Scleroderma patients diagnosed with pulmonary arterial hypertension (PAH) are at a high risk of PAH-related death, especially in the four years after the PAH diagnosis, a study shows. Also, being a man, having diffuse scleroderma, and worse scores on respiratory- and heart-related tests were associated with a higher risk of death due to PAH.
The findings support the need to identify early markers and improve treatment strategies for this high-risk patient population.
The study, “Long-term Outcomes in Systemic Sclerosis Associated Pulmonary Arterial Hypertension from the Pulmonary Hypertension Assessment and Recognition of Outcomes in Scleroderma Registry (PHAROS),” was published in the journal Chest.
Scleroderma, or systemic sclerosis, is a chronic autoimmune disease in which the body recognizes its own connective tissue — the tissue that supports and holds organs together — as foreign and attacks it. Scleroderma patients are at high risk of developing PAH, which is a leading cause of death and a predictor of early death in these patients.
Although some studies have assessed the short-term clinical course of scleroderma patients with PAH, as well as markers of high risk of death in the first years after PAH diagnosis, a thorough description of the long-term outcomes and predictors of mortality is lacking.
To fill this gap, researchers investigated survival rates, cause of death in the short-term (less than four years) and long-term (more than four years), and predictors of high risk of death in scleroderma patients with newly diagnosed PAH, using the Pulmonary Hypertension Assessment and Recognition of Outcomes in Scleroderma (PHAROS) registry.
PHAROS was designed to follow scleroderma patients at high risk for PAH, or with newly diagnosed pulmonary hypertension. Enrolled patients are registered in institutions that actively screen for PAH, and PAH diagnosis is confirmed using right heart catheterization, a medical procedure that assesses how well the heart is pumping and measures the pressure in the heart and lungs.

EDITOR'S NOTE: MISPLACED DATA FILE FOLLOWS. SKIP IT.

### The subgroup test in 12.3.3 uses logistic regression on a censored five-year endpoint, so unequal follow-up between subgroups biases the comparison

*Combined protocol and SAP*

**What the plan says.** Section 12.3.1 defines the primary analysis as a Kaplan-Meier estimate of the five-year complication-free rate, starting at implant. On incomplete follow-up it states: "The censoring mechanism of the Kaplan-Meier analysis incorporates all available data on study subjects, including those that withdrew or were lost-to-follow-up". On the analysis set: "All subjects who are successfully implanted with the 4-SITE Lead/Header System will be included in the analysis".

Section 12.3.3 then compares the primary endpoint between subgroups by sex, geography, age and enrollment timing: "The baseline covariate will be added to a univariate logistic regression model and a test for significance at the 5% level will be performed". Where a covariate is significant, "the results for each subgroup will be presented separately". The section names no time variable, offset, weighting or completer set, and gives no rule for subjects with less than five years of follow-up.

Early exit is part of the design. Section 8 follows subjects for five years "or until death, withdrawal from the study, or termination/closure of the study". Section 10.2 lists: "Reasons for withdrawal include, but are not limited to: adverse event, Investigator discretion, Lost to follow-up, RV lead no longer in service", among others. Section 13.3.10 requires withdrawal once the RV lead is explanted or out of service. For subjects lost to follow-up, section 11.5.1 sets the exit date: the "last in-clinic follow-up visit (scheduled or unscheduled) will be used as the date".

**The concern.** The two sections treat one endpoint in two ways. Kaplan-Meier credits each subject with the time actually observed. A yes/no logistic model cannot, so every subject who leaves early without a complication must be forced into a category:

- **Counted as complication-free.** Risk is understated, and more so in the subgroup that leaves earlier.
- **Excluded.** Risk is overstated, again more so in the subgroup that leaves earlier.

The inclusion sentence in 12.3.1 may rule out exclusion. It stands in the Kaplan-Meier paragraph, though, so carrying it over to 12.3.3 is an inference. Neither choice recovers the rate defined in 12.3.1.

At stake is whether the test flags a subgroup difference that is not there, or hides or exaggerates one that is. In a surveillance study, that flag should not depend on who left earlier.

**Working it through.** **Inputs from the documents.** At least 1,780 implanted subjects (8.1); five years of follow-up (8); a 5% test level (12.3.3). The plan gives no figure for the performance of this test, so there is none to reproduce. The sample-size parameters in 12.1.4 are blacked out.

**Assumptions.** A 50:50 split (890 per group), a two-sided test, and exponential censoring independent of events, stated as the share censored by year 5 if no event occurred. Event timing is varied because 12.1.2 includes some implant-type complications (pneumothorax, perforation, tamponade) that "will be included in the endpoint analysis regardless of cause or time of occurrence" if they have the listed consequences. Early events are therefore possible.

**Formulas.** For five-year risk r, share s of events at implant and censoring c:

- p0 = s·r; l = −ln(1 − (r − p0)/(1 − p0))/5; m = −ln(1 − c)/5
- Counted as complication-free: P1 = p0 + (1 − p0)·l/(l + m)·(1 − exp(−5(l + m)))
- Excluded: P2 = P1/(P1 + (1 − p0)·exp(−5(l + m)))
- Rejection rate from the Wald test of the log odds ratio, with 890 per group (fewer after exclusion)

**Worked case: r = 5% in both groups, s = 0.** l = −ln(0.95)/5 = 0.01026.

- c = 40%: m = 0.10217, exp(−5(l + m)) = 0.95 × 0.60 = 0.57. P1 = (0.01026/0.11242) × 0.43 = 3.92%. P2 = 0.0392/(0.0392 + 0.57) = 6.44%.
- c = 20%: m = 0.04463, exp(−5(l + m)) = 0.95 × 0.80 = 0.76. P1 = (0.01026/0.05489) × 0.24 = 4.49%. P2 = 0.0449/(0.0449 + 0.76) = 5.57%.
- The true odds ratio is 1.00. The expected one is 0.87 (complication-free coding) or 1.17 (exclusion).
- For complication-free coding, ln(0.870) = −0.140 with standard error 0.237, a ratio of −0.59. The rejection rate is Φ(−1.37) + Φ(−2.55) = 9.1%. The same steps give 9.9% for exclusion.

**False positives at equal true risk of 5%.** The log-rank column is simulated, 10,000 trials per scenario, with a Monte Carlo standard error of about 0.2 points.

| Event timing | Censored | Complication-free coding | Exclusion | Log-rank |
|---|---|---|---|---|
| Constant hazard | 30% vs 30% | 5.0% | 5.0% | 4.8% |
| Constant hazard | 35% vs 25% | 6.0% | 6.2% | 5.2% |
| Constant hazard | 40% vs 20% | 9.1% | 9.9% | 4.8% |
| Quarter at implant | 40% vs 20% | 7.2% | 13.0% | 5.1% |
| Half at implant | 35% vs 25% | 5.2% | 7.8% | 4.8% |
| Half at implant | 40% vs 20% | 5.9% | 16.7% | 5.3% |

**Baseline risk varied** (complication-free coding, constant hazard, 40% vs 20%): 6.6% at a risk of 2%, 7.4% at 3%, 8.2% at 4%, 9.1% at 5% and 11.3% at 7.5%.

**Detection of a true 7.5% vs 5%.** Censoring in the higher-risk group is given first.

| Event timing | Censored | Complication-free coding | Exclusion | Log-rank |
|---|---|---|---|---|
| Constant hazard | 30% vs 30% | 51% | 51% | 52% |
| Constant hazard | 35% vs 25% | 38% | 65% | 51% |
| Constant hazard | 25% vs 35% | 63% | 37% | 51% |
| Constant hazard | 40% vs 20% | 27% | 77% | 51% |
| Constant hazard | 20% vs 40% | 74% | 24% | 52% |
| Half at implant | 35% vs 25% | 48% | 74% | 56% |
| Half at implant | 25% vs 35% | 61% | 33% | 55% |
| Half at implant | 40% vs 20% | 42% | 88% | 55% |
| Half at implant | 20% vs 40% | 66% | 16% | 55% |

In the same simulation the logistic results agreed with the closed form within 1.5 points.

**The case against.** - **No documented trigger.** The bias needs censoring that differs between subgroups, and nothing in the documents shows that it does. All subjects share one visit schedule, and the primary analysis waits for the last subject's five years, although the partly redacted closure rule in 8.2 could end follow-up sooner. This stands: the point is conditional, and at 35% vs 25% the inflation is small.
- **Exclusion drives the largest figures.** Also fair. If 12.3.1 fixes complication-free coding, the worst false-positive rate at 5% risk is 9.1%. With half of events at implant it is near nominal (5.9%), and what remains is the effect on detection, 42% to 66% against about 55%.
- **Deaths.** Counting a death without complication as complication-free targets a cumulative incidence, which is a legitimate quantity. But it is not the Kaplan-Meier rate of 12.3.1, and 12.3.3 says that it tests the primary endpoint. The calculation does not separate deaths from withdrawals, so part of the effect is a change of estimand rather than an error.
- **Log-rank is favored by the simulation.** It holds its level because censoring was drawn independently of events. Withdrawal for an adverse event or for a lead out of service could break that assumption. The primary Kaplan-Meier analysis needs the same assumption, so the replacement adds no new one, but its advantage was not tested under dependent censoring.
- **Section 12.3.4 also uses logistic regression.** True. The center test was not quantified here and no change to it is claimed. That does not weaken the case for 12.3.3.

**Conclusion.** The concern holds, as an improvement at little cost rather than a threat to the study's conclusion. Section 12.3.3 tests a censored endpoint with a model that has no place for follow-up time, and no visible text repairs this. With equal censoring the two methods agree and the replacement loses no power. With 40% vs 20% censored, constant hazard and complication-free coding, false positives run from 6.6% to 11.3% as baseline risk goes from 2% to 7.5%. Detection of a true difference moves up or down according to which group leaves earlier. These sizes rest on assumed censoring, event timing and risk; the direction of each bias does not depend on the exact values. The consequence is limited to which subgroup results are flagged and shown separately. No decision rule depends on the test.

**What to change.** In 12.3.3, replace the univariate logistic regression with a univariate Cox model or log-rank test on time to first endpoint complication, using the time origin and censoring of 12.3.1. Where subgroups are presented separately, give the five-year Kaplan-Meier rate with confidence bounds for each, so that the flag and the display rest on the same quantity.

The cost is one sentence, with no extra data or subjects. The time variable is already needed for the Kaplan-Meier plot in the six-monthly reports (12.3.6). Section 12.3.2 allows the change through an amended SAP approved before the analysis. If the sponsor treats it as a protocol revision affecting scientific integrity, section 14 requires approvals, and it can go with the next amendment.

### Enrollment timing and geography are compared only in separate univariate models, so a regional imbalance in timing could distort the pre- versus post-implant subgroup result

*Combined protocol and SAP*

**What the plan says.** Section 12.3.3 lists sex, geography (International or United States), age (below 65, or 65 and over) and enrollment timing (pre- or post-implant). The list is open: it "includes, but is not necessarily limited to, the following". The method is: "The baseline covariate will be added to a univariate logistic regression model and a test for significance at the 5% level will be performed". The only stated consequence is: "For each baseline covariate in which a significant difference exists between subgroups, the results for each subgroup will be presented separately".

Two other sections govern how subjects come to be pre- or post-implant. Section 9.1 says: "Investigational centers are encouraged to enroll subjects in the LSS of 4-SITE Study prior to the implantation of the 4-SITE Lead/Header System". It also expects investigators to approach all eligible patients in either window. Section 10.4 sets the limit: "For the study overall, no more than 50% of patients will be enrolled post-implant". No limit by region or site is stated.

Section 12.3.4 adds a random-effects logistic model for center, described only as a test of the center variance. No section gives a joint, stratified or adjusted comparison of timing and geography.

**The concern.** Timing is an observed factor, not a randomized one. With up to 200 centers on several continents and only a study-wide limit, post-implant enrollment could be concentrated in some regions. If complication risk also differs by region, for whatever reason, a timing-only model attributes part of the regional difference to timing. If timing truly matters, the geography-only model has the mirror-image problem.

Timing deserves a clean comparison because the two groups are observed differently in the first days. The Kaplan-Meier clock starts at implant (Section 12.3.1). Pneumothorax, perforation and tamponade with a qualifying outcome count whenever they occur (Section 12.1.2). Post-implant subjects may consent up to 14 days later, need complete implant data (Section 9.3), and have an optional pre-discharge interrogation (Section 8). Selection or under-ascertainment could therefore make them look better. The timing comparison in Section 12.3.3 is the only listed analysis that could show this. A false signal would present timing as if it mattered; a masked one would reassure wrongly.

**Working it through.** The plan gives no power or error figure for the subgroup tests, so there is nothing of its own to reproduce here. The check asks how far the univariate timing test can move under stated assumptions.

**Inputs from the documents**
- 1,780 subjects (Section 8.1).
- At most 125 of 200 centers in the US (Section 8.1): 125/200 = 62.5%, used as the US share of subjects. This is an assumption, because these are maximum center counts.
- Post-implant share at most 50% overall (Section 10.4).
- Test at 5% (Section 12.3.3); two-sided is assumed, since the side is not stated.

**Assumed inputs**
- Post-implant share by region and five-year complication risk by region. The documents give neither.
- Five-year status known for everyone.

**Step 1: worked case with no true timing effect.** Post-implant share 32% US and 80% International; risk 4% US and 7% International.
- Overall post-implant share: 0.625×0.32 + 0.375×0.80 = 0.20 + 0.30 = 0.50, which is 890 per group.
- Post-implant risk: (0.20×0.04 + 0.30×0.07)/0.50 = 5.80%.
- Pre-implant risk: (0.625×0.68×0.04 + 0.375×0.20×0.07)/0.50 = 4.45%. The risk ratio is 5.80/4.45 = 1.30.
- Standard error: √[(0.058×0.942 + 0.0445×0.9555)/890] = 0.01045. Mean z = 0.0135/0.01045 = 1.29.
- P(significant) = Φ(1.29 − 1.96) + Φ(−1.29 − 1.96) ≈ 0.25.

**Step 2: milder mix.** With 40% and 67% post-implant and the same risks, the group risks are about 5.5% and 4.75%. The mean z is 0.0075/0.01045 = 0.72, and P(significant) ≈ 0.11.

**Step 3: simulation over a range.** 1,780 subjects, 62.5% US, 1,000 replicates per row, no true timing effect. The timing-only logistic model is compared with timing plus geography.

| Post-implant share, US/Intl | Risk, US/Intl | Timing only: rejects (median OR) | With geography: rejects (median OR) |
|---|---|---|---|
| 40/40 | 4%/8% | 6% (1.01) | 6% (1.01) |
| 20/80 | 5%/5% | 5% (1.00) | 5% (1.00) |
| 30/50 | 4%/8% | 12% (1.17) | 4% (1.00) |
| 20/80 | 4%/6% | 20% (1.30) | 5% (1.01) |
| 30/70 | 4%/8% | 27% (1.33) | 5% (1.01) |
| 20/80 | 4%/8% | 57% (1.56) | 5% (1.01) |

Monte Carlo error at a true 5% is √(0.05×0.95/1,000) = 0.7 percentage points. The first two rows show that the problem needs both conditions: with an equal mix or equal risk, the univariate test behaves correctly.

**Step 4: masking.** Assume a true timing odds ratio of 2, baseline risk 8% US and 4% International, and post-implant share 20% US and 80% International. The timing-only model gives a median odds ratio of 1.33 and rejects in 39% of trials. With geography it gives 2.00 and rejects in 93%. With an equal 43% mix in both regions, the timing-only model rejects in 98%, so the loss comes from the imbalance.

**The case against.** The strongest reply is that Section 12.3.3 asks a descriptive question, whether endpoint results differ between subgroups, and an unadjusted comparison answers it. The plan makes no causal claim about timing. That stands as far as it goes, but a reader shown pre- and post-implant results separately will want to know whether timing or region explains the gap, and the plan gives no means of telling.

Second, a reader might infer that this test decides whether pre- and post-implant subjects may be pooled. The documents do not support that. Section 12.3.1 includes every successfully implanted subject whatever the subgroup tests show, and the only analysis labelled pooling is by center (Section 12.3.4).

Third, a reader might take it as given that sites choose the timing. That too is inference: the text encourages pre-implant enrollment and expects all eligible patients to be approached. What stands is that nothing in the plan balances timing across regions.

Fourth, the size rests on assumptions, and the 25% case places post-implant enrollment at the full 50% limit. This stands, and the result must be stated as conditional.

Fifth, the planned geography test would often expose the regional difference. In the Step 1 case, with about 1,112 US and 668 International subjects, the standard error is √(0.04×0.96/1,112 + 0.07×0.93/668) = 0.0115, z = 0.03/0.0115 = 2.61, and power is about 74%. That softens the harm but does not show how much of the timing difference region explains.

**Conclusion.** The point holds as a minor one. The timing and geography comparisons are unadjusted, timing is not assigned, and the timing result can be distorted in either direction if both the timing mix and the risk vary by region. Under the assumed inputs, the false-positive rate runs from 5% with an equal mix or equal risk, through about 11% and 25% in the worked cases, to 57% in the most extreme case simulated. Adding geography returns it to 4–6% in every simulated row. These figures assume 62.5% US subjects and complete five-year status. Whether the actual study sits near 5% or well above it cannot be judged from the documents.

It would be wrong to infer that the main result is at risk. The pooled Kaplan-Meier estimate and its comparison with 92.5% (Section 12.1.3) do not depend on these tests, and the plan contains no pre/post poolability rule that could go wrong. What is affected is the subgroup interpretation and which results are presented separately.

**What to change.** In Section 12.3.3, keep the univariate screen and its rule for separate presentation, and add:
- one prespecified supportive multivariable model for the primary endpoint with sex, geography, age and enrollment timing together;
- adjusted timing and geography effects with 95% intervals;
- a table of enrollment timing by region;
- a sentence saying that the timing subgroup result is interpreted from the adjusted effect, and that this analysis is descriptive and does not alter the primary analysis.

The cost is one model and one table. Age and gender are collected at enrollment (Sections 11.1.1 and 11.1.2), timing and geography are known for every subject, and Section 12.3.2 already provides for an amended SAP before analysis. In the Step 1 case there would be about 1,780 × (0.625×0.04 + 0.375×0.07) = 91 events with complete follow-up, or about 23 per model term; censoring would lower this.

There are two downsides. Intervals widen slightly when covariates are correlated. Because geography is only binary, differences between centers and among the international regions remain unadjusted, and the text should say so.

The study included 160 scleroderma patients with newly-diagnosed PAH (142 women), with a mean age of 60, and most them had no or slight limitation in daily activities. Patients were followed-up for a median of 7.1 years.
The survival rate at one year was 95%, at three years 75%, at five years 63%, and at eight years 49%.
During follow-up, 56 patients died — 44 in the first four years, and 12 after four years. Of those, 29 patients (52%) died from PAH-related deaths — 27 in the first four years, and two after four years. This suggests that PAH greatly impairs patients’ survival in the first years after diagnosis.
When researchers looked at PAH-related deaths only, the survival rates of patients at one and three years were 97% and 83%, and at five and eight years 76%. Patients who died in the first four years after PAH diagnosis showed a more severe disease at enrollment.
Clinical features associated with high risk of PAH-related death included male gender, diffuse scleroderma (the more aggressive form of scleroderma), elevated pressure inside the pulmonary artery (the blood vessel that moves blood from the heart to the lungs), lower exercise capacity (measured through the six-minute walk test), and reduced lung gas transfer capacity.
Based on the results, the team concluded: “Overall survival in PHAROS was higher than other SSc-PAH cohorts. PAH accounted for more than half of deaths and primarily within the first few years after PAH diagnosis.”